A take away for me was not getting sucked into the over-scheduled life for my toddler. If you’re rushing from music class to swim class to tumble to preschool to etc etc every day of the week already. That train isn’t going to slow down on its own.
Free-Range Kids, How to Raise Safe, Self-Reliant Children (Without Going Nuts with Worry) by Lenore Skenazy
This one ran around the news circuits and high courts of public opinion for a while. The author wrote an article originally about letting her 9 year old ride the subway alone. Her book covers a lot more than that high profile story. A lot of the book is about assessing risk and helping your children develop more independence. All while us as parents learn to let go. Her book is basically stuff many of us (who are parents now)were doing in the 80s and 90s. And talking about how it’s actually the safest time to be alive for kids. ??
Mostly, the world is safe. Mostly, people are good. To emphasize the opposite is to live in the world of tabloid TV. A world where the weirdest, worst, least likely events are given the most play. A world filled with worst-case scenarios, not the world we actually live in, which is factually, statistically, and, luckily for us, one of the safest periods for children in the history of the world.
When you find yourself wondering, “WWAD?”—What Would (perfect, beautiful, constantly breastfeeding) Angelina Do? Ask yourself this instead: “WWIDIIJSWTICRMKRHAN?” (“What Would I Do If I Just Stopped Worrying That I Could Ruin My Kid Right Here and Now?”) Maybe we need a catchier slogan. But I think you get the idea.Skenazy, Lenore. Free-Range Kids
Cribsheet: A Data-Driven Guide to Better, More Relaxed Parenting, from Birth to Preschool by Emily Oster
Ok, here’s the .5 “half” book, I mentioned in the title of this post! You may have heard of the author Emily Oster for her pregnancy book, Expecting Better – Why the Conventional Pregnancy Wisdom Is Wrong–and What You Really Need to Know. (Otherwise known as the book that says it’s ok to have a glass of wine while you’re pregnant). Just like her previous book, this one is an economists perspective on parenting. And all the early childhood decisions we have to make as parents. I appreciate the evidence-based, data driven analysis. I can get really into this kind of data sometimes. So it’s interesting if you’re into this kind of book! Thus the 1/2 book rating I gave it. Overall takeaway though: everything is fine. Pretty much every chapter ended like “and there was little difference between choices” (I’m paraphrasing, but you get the idea).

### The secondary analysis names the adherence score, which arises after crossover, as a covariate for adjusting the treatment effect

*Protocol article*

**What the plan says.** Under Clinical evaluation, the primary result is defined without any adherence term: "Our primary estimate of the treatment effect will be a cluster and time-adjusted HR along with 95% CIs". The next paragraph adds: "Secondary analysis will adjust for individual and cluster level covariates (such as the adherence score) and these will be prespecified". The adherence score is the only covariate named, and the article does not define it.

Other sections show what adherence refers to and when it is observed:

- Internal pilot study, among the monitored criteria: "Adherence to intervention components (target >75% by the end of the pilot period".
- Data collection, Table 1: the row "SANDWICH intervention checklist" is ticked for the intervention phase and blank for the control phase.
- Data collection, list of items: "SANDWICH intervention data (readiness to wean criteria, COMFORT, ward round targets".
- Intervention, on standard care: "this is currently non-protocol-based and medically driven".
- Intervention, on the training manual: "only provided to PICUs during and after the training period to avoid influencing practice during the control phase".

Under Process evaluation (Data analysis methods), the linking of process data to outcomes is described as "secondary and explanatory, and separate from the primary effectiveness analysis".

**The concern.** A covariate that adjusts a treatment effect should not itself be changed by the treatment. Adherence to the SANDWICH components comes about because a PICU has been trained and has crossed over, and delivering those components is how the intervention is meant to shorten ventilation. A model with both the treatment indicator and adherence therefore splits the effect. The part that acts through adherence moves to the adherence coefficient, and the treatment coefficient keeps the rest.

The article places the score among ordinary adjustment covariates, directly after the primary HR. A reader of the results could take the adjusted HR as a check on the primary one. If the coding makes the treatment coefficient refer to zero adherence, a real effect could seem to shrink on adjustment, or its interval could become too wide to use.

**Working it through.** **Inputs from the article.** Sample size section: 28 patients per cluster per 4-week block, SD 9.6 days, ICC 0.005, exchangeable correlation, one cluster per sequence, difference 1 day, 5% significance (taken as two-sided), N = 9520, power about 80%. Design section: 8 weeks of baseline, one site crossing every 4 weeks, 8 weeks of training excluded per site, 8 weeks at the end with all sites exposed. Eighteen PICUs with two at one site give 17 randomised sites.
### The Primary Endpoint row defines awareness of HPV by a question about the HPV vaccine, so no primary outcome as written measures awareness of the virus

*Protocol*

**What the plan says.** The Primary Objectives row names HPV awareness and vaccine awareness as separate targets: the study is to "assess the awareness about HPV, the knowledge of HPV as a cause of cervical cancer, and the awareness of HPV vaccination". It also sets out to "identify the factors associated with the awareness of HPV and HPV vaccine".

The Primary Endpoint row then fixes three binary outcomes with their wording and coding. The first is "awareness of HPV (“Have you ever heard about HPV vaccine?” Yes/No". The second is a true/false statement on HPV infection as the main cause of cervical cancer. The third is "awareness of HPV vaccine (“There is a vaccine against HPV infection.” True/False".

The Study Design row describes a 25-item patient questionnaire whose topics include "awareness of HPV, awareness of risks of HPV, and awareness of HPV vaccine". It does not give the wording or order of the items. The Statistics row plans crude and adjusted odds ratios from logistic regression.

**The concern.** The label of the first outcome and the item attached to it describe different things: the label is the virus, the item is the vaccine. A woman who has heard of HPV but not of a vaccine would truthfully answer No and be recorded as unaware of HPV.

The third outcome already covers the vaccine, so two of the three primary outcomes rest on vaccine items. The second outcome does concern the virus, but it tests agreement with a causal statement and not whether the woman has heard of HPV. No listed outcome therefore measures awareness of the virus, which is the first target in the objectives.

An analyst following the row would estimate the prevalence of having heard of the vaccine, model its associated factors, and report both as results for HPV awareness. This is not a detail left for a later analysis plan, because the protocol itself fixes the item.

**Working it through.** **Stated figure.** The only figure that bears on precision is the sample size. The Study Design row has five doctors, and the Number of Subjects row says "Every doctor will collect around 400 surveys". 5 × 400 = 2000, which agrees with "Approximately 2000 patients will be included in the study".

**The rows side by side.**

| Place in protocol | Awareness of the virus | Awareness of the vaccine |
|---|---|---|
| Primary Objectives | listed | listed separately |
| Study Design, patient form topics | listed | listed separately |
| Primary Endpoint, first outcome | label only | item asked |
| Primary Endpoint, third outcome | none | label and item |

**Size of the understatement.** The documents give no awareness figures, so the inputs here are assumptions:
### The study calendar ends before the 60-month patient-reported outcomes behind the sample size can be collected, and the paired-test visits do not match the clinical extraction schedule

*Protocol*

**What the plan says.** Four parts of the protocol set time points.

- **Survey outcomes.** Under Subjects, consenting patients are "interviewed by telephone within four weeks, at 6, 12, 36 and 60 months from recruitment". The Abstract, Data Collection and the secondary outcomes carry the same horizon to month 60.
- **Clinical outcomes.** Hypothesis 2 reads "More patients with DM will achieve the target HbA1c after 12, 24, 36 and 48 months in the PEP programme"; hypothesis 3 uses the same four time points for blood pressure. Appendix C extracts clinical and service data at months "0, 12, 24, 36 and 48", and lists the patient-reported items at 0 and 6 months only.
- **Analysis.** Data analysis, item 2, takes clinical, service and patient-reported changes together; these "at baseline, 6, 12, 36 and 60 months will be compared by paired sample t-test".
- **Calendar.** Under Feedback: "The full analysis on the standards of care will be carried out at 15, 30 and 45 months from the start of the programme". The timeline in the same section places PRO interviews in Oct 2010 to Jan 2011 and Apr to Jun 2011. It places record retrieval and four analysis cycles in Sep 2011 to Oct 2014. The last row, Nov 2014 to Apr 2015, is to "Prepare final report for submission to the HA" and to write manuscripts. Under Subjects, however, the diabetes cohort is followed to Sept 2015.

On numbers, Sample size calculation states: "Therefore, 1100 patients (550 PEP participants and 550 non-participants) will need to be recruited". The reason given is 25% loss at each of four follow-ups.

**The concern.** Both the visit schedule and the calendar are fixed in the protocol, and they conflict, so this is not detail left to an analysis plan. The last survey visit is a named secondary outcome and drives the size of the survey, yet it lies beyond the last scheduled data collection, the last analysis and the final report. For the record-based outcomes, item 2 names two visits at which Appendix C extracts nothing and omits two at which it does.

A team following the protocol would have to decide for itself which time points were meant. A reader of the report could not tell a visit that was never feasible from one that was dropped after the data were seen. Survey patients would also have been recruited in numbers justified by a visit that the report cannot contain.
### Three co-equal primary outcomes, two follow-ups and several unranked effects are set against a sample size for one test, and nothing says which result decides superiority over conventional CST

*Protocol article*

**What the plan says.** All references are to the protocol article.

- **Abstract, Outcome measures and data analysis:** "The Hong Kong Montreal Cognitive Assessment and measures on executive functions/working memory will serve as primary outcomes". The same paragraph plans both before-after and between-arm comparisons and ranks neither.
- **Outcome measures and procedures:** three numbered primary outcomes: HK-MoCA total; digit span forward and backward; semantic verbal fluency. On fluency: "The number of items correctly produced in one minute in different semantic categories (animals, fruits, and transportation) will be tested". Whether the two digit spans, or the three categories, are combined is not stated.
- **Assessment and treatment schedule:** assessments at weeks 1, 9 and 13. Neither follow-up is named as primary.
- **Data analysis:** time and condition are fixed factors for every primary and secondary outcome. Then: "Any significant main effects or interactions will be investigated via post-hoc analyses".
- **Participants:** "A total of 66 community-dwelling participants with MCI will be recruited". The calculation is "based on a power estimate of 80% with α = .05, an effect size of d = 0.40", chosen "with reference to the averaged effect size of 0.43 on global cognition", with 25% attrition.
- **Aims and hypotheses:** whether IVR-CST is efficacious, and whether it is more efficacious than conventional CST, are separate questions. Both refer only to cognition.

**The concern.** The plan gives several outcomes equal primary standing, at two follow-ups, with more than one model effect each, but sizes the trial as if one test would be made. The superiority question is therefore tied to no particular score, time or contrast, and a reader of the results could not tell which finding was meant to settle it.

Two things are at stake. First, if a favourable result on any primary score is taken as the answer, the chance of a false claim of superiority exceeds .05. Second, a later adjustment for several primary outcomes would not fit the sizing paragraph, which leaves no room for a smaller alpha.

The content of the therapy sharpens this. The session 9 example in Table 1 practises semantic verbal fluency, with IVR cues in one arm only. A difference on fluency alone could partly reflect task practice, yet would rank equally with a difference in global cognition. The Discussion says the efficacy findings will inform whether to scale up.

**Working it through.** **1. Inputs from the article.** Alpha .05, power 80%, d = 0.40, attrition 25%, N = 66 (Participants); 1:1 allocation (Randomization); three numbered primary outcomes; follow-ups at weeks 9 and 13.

It makes sense to take parenting seriously, and to want to make the best choices for your kid and the best choices for you. But there will be many times that you need to just trust that if you’re doing your best, that’s all you can do. Being present and happy with your kids is more important than, say, worrying about bees. At the end, let’s raise a glass to using data where it’s useful, to making the right decisions for our families, to doing our best, and—sometimes—to just trying not to think about it.Cribsheet Emily Oster
I’ve also heard good things about:
- Last Child in the Woods: Saving Our Children from Nature-Deficit Disorder
- Raising an Organized Child: 5 Steps to Boost Independence, Ease Frustration, and Promote Confidence
- The Brave Learner: Finding Everyday Magic in Homeschool, Learning, and Life
- Balanced & Barefoot: How Unrestricted Outdoor Play Makes for Strong, Confident, and Capable Children
- Unselfie: Why Empathetic Kids Succeed in Our All-About-Me World
- All Joy and No Fun: The Paradox of Modern Parenthood